By Lukas Fiala
Horrific images and stories of violence and destruction have reached us from Ukraine this week as Russia’s invasion is rapidly turning into a massive humanitarian crisis. While all eyes are rightfully on Ukrainians’ brave resistance, the human suffering that has ensued, and the deteriorating relationship between NATO and Russia, we’ve begun to wonder what the war in Ukraine and its geopolitical consequences may mean for China’s broader relationship with the Global South.
As we argued last week, leaders across the developing world are likely observing Beijing’s evolving position to the crisis, not least because of the dilemma it represents for China’s traditional foreign policy rhetoric emphasizing sovereignty and territorial integrity. Over the last week, China has indeed nuanced its initial position on Russia’s invasion. Initially, on the day before Russia’s invasion, China’s Foreign Ministry even blamed the U.S. for ‘creating panic and even hyping up the possibility of warfare’ and sided with Russian rhetoric the day after when referring to Putin’s ‘special military operation.’
Over the weekend, as the fighting became more violent and a swift Russian victory seemed increasingly unlikely, China’s official stance began to adapt, albeit only slightly. On Monday, in a phone call between China’s Foreign Minister Wang Yi and his Ukrainian counterpart Dmytro Kuleba, Wang called on ‘Ukraine and Russia to find a solution through negotiations and the Chinese read-out stated that Kuleba ‘looked forward to China’s mediation efforts for the ceasefire.’ At the same time, however, China’s anti-Western rhetoric has remained prominent, China’s state media is still broadly supportive of Russia, and officials refuse to call out Russian aggression, instead referring ambiguously to the ‘Ukraine issue.’
All this means that it is too early to judge whether Beijing actually intends to meaningfully leverage their close relationship with Moscow to contribute towards a diplomatic solution to the crisis or not. However, what is certain is that China’s next moves will be closely monitored by state leaders around the world – and especially across the Global South.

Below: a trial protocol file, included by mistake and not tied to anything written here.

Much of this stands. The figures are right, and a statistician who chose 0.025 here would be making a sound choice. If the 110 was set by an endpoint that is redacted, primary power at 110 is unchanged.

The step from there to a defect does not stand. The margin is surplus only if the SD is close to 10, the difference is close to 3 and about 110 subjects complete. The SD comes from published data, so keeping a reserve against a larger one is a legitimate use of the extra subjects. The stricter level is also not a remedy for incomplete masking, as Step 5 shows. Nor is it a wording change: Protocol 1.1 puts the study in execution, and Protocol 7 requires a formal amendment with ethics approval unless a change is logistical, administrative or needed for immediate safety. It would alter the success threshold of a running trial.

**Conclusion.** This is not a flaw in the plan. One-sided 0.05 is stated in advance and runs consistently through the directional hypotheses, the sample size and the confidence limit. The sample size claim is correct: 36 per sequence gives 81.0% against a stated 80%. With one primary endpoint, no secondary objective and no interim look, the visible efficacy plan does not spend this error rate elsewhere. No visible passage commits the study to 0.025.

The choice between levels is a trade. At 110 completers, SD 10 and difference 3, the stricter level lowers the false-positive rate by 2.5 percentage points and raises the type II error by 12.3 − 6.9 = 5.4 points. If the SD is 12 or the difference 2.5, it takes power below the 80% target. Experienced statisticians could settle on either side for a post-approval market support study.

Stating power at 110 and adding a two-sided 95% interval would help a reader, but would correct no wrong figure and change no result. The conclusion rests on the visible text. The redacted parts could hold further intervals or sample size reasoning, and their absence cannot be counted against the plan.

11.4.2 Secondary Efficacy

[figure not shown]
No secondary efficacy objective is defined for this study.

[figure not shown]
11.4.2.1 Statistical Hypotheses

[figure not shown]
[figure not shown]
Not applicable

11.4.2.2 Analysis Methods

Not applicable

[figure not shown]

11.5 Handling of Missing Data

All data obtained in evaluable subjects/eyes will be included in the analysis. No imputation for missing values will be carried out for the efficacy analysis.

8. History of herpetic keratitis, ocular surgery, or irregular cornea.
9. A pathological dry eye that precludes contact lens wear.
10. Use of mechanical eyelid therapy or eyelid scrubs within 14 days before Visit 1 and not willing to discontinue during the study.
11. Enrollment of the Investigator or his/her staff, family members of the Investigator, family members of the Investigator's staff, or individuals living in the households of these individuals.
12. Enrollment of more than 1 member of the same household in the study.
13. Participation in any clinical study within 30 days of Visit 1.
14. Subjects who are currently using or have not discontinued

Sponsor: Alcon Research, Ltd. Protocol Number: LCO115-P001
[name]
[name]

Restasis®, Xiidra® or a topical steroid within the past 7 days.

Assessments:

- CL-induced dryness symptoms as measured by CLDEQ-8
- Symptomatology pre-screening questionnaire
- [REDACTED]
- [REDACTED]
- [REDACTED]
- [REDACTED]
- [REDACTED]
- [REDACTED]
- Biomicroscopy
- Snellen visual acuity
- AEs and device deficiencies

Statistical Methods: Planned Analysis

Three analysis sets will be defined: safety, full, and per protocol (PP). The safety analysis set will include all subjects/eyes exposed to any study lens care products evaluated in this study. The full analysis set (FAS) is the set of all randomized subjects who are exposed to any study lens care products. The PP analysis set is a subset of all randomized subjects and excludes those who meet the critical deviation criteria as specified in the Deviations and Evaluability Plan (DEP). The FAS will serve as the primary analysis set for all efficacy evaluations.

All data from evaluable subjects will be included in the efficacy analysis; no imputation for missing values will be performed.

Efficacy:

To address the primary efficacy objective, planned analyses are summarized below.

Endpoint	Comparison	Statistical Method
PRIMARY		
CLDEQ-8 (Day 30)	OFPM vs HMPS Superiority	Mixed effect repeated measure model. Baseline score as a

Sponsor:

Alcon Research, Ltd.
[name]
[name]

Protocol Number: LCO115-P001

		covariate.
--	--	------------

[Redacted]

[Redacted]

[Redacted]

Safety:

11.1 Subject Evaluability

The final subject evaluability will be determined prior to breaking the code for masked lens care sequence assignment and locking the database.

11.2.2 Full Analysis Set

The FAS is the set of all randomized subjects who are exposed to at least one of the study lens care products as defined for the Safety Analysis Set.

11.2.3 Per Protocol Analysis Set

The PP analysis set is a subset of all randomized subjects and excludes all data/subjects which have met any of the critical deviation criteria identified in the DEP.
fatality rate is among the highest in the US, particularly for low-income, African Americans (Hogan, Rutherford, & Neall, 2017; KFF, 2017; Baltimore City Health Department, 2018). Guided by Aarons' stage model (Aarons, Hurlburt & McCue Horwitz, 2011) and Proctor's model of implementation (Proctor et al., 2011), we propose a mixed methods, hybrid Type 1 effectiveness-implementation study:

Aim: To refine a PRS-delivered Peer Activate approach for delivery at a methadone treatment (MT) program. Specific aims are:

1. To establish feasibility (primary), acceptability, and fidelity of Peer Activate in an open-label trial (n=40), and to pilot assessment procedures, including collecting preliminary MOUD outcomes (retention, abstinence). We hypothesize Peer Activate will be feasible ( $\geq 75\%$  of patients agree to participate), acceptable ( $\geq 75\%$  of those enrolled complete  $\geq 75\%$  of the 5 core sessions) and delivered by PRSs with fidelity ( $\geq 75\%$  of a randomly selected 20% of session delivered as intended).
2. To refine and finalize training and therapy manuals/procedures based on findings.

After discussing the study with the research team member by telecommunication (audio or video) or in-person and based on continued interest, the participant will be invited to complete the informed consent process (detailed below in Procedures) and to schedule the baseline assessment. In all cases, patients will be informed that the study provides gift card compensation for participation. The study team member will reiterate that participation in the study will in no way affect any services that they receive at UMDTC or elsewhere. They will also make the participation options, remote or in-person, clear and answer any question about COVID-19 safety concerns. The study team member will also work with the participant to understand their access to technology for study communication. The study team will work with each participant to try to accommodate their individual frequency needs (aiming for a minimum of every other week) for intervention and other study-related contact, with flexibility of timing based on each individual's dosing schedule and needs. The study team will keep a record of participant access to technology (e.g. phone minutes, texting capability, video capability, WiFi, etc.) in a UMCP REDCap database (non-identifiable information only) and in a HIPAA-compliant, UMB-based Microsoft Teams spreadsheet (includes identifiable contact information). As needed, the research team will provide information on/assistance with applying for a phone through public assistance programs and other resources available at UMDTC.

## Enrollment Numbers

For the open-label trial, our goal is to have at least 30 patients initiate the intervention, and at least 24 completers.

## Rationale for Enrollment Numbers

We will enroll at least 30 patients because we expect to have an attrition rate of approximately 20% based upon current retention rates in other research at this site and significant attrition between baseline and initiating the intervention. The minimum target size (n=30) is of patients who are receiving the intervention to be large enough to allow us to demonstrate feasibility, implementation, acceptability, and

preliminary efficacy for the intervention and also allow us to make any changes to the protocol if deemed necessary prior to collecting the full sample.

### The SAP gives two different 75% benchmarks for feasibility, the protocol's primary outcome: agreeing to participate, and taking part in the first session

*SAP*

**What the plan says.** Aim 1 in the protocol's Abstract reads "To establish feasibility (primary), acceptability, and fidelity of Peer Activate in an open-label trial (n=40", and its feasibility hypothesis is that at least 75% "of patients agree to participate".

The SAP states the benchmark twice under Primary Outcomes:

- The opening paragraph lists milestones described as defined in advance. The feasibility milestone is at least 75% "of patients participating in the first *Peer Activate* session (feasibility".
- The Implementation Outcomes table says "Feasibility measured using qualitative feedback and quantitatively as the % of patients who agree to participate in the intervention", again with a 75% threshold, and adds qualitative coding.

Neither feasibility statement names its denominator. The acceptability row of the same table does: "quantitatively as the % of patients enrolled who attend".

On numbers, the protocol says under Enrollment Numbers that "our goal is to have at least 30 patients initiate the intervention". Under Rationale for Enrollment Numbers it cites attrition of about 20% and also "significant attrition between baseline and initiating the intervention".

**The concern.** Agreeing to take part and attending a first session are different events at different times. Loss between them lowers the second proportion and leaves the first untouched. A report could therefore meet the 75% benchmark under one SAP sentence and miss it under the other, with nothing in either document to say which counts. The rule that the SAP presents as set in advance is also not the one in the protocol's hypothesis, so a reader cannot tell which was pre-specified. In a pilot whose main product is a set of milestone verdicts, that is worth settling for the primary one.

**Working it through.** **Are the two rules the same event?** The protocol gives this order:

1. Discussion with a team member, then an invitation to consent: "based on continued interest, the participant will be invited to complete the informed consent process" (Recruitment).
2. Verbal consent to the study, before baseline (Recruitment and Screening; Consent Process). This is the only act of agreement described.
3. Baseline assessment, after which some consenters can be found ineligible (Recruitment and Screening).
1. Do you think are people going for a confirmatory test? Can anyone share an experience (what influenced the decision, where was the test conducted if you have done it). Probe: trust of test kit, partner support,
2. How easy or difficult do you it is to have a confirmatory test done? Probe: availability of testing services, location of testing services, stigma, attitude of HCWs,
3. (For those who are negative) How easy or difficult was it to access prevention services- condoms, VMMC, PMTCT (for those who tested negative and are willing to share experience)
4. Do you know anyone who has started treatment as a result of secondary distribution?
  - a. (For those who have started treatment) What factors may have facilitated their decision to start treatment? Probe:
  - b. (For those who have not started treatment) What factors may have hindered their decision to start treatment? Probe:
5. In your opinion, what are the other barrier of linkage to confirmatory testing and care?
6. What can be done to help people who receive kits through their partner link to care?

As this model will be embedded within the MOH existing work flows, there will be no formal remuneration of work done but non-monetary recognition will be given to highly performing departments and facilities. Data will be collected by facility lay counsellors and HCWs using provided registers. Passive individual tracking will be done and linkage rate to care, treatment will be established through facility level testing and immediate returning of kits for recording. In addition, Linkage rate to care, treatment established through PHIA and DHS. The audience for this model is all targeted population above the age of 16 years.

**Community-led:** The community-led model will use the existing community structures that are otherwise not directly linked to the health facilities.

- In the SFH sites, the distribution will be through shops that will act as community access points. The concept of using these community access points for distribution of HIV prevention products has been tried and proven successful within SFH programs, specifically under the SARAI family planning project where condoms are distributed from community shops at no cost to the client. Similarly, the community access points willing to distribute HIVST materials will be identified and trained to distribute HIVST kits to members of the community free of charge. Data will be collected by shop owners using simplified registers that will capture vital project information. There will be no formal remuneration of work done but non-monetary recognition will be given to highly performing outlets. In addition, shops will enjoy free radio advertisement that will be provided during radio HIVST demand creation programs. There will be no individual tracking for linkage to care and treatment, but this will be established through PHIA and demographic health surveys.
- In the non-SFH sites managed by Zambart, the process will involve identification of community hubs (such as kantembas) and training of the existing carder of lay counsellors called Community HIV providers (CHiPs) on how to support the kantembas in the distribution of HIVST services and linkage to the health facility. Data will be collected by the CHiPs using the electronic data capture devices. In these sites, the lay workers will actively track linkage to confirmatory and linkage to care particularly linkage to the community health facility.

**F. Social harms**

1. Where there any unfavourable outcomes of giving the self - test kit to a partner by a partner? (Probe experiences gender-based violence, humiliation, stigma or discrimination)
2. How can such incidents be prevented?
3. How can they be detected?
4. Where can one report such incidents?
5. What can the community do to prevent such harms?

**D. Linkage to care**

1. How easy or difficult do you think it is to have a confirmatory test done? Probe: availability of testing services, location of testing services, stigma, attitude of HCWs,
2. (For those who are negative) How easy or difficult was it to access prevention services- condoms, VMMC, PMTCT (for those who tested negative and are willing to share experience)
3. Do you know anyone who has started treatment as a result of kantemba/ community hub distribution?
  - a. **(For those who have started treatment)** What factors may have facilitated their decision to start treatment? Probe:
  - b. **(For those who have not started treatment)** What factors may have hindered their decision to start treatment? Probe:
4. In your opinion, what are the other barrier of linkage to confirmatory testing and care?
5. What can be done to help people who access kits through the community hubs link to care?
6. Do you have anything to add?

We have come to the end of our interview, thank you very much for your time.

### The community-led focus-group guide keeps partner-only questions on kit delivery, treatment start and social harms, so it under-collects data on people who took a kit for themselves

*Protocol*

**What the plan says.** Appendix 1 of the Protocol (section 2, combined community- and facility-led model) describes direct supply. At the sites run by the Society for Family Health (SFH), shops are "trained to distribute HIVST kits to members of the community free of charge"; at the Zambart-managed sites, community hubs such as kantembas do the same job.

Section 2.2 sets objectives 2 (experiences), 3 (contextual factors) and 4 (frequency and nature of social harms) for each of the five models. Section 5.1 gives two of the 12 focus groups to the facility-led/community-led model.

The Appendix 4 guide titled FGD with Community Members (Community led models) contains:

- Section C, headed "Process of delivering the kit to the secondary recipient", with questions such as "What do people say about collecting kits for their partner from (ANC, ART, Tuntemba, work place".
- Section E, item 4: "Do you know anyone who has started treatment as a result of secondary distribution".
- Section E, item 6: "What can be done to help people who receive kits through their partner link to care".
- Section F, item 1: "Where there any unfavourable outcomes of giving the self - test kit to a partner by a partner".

Societies and governments around the world have expressed solidarity with Ukraine and condemned Russia’s invasion over the last week. Some African countries, for instance, including Kenya, Ghana and Nigeria were quick to denounce the Russian invasion and express their support for Ukraine. On Wednesday, the UN General Assembly resolution condemned Russian aggression and called on Moscow to ‘immediately, completely and unconditionally withdraw all of its military forces from the territory of Ukraine’ and was passed with a strong majority.
However, several countries have attempted to balance their interests vis-à-vis Russia (and likely, China) as well as Europe, the U.S., and their allies. 35 countries abstained from the UNGA resolution, including China and several African countries.
While abstentions may have country-specific reasons in each case, these responses to what many have identified as the largest military operation in Europe since the end of the Second World War, have nonetheless rapidly become a case study of 21st-century geopolitics – and China has a difficult role to play.
Beijing certainly wants to avoid being labeled as a supporter of ‘imperialist’ or ‘expansionist’ policies if it were to fully throw its weight behind the Russian invasion of Ukraine. This would not only harm its wider image as a ‘different’ external actor to the interventionist West but also make it difficult, if not near impossible, to maintain the rhetorical framing of China as the largest developing country and thus an all-weather friend of the developing world.
It will remain to be seen how long China will be able to hedge its bets in the context of a worsening Ukraine crisis and an increasingly violent Russian military campaign. While much is as of yet uncertain, powerful reactions from across the world over the last week show that outright support for a brutal war will come with reputational costs in the long run, across the Global South and elsewhere.
Lukas Fiala is the project coordinator for the China Foresight initiative at LSE IDEAS